Why Physical Boundaries Matter
Now suppose some person compiled a video of all your contact with every guy that you dated or were in a relationship with. When you finally get engaged to Joe, would you like Joe to view that video? My guess is no. Conversely, considering the level of contact you and Joe have had, how would you feel about Joe having had that same level of contact with other girls in his past?
No matter how much we try to view physical contact as "no big deal," we know, deep down, that it is a big deal. Touch that you might feel is innocent might become uncomfortable when you consider your husband having had that contact with a woman besides you. So the first step to defining physical boundaries is: Be honest with yourself.
PHysical boundaries demand respect.
Many have said, "If you want to know that a guy will respect you, give him boundaries."
This is true. A man might bully or a man might make declarations of love, but if the intent is to get you to lower your standards, he's the wrong guy for you. The man who is worthwhile is the man who appreciates a woman with standards, and who has the integrity to stick to them. He is also the man who conducts himself by a strong code of standards, and is the leader in making sure that contact is appropriate and God-honoring.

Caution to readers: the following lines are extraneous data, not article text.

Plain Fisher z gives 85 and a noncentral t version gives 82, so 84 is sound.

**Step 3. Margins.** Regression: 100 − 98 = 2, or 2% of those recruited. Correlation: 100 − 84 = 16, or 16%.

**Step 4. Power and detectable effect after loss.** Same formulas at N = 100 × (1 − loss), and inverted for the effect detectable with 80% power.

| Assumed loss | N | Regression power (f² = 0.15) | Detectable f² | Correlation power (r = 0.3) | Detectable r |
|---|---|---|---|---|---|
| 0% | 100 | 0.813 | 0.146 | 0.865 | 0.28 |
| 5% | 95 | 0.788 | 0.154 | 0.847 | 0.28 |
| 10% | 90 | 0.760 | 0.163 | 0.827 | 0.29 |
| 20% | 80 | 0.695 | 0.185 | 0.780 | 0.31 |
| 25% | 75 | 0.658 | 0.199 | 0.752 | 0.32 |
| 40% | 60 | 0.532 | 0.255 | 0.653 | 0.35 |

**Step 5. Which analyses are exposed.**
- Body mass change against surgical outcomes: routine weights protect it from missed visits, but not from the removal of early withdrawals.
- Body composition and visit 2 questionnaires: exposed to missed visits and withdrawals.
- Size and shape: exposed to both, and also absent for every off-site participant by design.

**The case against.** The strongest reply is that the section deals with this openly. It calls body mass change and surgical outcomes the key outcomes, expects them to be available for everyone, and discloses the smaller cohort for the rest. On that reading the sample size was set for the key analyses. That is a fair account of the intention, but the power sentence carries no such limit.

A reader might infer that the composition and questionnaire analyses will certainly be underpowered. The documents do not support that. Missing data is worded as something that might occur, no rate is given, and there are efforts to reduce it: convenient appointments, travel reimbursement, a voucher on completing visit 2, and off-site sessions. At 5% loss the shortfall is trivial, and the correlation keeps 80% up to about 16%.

PHysical boundaries are encouraged in the BIble.
1 Corinthians 7:1-2
The word translated for "touch" in this passage is a word that means "to fasten to" or "to kindle." It is used in many contexts, like Jesus' healing touch upon the ill and like abstaining from touching unclean things. Think about how these things might influence the discussion of physical touch between men and women.
So why don't physical boundaries work for everybody?
Not everyone who makes a purity pledge keeps it. And many women with good intentions find that their boundaries get pushed sometimes. So what are the common traps that keep these good intentions from being kept?
Read the rest of the discussion in my next post!
None of my life has gone the way it was "supposed to go," but I don't love my life any less because of the hardships and new directions. I see so much unexpected good in it, and I want others to see the good in theirs.